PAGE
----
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Justin Connell is quick to name the virtues of the small mobile garden that he's selling to the elderly and others with a limited space to grow food and flowers.

But he also acknowledges that his entrepreneurial efforts have been aided by the fact that he's only 21 years old.

"I think I'm getting away with a lot because of how young I am," said Connell, a 2010 graduate of Santa Rosa's Montgomery High School.

His patented creation, the Garden on Wheelz, recently went on sale at Friedman's Home Improvement's three retail locations.

The wheelbarrow-shaped product with adjustable legs allows the elderly to garden while standing or seated. It features 5.25 cubic feet of garden space, a "root aeration panel" underneath to make sure plants don't get too much water and a watering can stationed to capture nutrient-rich runoff.

Connell, a former starter on Montgomery's varsity basketball team, developed the product after becoming seriously injured in 2011 during a team basketball practice at Santa Barbara City College.

This fall his Santa Rosa company, LifeCycle Gardens, paid a manufacturing company in China to produce the Garden on Wheelz after attracting $450,000 in investment capital. One of the two investors is Pat McDonald, formerly one of the owners of REACH Air Medical Services.

McDonald, who coaches girls soccer at Montgomery, said he had watched Connell play basketball for the high school. More than a year ago the two men met by chance at a local training facility where Connell was delivering an earlier, wooden version of his mobile garden.

McDonald said he quickly became impressed with both the product and the young man, who he describes as "a go-getter."

"Where do you see a 20-year-old with so much drive?" he recalled thinking.

Connell looks back to his basketball injury as a turning point in his life. Having suffered a cracked vertebrae and two bulged discs, he was forced to wear a back brace and move back to his parents' home in Santa Rosa.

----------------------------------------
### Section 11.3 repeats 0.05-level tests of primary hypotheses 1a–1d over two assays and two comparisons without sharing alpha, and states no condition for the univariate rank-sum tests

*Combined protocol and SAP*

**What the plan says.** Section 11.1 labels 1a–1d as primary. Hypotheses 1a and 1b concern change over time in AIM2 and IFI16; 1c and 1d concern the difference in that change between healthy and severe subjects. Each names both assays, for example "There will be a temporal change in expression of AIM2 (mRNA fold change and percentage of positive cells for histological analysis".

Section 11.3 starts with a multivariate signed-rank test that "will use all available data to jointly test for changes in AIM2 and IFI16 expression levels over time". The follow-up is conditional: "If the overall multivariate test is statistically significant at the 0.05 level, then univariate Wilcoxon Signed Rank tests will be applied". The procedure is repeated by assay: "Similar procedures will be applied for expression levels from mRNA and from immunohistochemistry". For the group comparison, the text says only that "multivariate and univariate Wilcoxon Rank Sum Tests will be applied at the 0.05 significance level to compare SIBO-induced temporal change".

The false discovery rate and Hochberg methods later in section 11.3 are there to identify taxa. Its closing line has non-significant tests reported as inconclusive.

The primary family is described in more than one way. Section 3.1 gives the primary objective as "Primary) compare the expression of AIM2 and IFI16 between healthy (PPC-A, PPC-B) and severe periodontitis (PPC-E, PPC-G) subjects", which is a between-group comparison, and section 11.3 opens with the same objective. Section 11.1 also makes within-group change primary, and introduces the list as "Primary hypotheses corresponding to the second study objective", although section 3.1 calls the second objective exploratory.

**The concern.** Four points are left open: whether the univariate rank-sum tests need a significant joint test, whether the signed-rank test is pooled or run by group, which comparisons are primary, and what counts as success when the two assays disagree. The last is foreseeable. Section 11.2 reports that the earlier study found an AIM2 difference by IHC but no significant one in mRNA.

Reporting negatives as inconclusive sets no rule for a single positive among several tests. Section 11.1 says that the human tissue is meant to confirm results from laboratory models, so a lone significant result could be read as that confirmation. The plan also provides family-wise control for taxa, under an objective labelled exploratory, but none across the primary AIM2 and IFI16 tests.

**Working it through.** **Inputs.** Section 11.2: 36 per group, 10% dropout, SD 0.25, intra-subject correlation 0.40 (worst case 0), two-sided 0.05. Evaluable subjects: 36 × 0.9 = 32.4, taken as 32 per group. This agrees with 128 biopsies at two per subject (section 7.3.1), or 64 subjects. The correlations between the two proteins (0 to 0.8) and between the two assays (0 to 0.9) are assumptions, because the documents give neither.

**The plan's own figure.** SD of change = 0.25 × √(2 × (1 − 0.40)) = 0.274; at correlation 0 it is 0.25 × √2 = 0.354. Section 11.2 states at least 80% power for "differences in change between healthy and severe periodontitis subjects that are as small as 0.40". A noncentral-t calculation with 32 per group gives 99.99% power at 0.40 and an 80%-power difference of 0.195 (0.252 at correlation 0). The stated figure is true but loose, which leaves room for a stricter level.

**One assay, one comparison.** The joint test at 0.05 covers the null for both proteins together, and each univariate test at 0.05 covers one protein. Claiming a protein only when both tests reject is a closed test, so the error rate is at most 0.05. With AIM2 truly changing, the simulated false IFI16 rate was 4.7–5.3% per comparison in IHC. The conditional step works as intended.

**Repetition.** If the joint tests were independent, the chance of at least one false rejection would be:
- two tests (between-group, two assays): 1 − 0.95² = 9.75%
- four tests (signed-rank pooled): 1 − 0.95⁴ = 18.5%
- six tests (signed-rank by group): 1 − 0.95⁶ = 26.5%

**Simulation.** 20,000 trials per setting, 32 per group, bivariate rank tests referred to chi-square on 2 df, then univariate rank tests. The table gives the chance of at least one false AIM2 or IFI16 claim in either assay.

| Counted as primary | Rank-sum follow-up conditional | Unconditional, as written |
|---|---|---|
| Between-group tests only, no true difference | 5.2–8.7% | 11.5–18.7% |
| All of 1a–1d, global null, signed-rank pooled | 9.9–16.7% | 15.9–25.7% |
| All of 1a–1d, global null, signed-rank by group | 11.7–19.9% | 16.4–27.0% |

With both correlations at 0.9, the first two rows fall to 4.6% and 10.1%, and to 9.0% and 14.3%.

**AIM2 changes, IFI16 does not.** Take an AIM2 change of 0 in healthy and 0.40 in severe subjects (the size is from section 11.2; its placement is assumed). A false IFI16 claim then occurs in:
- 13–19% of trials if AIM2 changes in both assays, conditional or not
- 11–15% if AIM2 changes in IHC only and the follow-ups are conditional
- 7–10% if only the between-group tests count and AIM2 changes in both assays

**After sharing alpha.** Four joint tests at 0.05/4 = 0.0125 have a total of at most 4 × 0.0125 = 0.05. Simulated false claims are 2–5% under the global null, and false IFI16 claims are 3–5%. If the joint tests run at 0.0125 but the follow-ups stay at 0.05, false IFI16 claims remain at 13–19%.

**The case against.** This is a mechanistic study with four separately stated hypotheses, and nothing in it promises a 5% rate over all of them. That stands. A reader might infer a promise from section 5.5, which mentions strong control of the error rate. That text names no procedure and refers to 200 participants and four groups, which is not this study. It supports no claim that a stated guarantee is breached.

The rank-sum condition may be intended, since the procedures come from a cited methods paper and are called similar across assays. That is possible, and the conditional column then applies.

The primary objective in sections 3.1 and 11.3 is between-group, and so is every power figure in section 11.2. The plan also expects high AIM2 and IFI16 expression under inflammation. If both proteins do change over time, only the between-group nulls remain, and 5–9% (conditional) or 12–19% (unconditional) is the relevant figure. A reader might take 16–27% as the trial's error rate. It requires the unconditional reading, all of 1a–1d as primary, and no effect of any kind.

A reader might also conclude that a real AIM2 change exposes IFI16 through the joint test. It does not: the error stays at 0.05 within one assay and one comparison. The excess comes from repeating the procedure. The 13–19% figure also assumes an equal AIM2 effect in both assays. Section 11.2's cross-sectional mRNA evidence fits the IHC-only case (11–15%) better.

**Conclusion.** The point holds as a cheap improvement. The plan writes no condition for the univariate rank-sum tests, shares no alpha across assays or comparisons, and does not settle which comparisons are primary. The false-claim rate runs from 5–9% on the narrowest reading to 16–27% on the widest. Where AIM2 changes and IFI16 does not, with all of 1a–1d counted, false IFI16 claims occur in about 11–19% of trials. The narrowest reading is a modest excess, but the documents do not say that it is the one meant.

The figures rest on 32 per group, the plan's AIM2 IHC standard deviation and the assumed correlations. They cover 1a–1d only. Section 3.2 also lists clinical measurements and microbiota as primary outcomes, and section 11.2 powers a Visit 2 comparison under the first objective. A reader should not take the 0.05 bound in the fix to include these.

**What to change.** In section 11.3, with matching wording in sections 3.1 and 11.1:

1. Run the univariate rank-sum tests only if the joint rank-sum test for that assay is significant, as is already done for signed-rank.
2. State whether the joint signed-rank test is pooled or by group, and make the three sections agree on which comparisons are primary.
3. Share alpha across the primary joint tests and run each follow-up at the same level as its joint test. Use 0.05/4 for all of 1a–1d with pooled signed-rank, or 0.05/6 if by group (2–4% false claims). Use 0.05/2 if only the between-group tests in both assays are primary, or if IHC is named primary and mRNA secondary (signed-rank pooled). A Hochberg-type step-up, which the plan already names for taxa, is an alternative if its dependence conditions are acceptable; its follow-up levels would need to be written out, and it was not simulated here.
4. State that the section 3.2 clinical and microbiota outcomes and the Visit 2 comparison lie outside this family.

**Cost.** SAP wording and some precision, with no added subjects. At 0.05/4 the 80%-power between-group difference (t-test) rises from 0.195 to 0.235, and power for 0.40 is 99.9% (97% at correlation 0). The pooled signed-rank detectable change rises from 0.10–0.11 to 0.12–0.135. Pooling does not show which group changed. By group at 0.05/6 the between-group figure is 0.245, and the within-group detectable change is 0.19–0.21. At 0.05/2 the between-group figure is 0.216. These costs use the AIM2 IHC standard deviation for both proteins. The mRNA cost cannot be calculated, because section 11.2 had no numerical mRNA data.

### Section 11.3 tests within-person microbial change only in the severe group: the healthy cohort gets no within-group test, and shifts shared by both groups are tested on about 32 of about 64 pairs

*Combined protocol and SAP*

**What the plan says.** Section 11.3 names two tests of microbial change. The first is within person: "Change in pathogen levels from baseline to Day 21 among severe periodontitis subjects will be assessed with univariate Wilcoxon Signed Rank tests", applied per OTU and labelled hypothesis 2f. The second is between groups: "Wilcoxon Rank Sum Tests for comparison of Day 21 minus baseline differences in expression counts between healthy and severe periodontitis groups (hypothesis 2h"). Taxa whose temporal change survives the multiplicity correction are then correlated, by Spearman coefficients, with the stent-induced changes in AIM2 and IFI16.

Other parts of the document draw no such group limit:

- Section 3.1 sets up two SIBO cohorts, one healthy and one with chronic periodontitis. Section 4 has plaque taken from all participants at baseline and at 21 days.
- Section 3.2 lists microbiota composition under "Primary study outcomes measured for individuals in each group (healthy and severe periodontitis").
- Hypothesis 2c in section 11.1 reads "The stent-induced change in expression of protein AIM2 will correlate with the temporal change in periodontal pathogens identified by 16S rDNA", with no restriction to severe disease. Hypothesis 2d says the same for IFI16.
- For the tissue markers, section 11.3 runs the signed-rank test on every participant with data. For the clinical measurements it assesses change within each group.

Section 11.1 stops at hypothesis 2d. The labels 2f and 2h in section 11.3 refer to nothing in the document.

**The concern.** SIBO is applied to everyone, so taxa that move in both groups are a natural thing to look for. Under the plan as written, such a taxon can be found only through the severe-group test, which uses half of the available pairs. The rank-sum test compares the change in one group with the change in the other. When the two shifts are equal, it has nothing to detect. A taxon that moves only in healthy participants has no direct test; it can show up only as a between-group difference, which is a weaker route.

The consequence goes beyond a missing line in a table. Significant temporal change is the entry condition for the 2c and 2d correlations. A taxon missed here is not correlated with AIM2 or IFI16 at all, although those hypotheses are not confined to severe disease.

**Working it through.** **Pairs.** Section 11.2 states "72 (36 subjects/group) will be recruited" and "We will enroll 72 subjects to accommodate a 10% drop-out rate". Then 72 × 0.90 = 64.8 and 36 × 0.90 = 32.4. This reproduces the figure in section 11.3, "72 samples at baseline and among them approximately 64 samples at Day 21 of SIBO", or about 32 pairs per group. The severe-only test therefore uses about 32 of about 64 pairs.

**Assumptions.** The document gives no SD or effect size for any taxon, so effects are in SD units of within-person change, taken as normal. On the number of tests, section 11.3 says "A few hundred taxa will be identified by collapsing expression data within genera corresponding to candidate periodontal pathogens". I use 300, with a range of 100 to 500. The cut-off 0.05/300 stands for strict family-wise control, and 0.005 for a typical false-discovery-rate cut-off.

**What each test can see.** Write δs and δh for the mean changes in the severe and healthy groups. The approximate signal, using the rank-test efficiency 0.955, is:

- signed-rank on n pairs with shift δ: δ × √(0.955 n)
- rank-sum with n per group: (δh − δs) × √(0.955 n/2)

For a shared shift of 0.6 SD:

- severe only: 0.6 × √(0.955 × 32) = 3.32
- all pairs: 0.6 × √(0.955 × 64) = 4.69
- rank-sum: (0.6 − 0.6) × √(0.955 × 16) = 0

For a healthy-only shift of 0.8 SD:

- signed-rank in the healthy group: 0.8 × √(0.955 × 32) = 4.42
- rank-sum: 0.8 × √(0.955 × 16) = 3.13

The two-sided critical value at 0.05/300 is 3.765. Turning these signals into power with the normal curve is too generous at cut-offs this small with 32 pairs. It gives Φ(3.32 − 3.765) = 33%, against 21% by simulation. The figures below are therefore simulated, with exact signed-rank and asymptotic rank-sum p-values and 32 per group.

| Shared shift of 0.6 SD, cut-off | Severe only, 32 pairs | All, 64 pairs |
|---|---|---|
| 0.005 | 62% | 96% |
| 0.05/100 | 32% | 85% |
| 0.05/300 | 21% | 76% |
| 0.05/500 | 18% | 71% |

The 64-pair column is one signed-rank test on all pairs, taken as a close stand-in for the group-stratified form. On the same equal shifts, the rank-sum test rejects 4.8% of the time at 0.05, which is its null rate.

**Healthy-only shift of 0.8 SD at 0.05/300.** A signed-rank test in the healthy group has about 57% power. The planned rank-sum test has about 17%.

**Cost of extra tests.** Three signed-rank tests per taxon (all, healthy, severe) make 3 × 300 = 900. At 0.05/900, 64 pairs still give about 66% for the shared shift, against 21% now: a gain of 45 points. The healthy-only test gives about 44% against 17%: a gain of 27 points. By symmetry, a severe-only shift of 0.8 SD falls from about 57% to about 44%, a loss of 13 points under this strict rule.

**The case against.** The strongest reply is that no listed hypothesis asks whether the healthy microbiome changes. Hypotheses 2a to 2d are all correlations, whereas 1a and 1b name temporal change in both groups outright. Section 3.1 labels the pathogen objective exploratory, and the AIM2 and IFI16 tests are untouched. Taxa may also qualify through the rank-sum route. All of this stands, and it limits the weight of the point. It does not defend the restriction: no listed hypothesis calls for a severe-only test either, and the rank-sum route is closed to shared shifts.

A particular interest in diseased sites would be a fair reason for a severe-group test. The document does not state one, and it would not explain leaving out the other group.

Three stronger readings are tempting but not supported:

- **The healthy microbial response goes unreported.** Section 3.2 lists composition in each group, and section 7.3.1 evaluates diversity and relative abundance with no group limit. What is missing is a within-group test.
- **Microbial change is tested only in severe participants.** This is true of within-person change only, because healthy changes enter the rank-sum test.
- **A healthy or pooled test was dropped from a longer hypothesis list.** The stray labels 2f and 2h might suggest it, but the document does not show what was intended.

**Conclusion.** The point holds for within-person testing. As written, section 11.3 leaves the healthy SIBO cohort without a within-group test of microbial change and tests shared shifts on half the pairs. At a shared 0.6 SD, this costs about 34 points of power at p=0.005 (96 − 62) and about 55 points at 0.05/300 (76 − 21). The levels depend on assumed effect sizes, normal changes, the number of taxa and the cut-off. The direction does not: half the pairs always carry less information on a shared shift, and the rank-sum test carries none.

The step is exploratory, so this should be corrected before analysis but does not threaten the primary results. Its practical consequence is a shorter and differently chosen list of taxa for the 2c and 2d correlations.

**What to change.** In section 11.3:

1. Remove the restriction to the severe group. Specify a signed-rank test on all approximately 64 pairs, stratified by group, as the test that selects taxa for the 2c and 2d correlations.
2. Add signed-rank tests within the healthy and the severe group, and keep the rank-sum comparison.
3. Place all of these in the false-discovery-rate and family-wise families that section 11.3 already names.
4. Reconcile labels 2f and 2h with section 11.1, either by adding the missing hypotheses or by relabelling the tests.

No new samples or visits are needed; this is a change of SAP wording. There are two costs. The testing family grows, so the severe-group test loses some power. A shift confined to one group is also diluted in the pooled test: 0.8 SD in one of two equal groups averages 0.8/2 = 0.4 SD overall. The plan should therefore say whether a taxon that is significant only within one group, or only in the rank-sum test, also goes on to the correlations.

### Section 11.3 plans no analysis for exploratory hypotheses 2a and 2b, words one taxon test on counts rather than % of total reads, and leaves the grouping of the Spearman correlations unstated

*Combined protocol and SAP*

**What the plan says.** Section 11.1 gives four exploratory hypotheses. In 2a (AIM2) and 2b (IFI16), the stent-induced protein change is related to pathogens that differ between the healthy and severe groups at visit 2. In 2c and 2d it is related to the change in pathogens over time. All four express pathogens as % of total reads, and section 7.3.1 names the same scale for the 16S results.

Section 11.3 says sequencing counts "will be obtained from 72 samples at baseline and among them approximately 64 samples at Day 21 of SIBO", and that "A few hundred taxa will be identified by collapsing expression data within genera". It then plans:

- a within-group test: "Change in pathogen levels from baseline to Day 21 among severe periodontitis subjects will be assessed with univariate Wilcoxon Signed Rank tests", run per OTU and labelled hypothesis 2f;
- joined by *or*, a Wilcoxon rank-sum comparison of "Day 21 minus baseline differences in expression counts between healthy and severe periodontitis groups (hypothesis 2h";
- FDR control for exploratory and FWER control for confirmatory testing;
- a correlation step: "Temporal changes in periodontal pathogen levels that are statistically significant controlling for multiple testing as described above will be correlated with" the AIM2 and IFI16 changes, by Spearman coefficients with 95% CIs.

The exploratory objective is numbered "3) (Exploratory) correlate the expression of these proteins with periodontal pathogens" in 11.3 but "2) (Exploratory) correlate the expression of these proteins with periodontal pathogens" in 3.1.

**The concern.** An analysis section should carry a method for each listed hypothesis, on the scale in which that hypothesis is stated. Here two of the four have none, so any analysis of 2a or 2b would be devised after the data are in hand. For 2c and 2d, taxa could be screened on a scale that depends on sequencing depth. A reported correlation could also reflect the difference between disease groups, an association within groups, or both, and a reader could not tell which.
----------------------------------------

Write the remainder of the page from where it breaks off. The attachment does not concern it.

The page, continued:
He said he soon went from self-pity to determination to figure out the next chapter in his life. He decided to pursue the Garden on Wheelz, a concept he had developed in a college class before his injury. He improved the product and in May 2012 entered it into an entrepreneurial contest at the college, where he won the grand prize of $4,000.

His time in Santa Barbara also allowed him to meet a key mentor, Ron Meritt, owner of Olens Technology of Pismo Beach. One of the company's new products is a Bluetooth base station from which consumers can answer their cellphones even when the mobile device is in another room or left on silent mode.

Meritt and Connell traveled together this fall to China and visited the component makers for the Garden on Wheelz. Connell said he benefitted from Meritt's "seasoned eyes on the production process," but he also credited Meritt for giving him daily advice on the intricacies of starting a business.

Meritt, who has served as a mentor for a number of young inventors over the years, said he liked Connell's product and his desire to bounce back from his injury.

"He's an excellent listener," Meritt said. "You can tell he's been coached well and he listens well."

Ed Casey, a buyer at Friedman's, said he encouraged Connell to have the Garden on Wheelz ready for the store to sell this holiday season. The product is featured this week in Friedman's circular advertisement with a sales price through Sunday of $249. The regular retail price is $299.

"Vegetable gardening as a whole has enjoyed double-digit growth across the entire nursery industry in the last three or four years," Casey said.

Friedman's already sells the redwood components for large raised beds, he said. The Garden on Wheelz will appeal to those with small yards or no yards, including condo owners and apartment dwellers.

"This fits a good niche," Casey said.

Connell said his product next year will be featured in two major catalogs, one for facilities that care for the elderly and another targeting gated communities near golf courses.

As an example of how his youth may have helped him, Connell recounted how he managed to land a space in a senior living trade show in Dallas. The deadline was past and all the spaces initially were unavailable. But after hearing Connell's story, the manager not only provided him a prime space but charged him less than a third of the normal price.

"One of the things I've found out about this process is how willing people are to help a young entrepreneur," Connell said.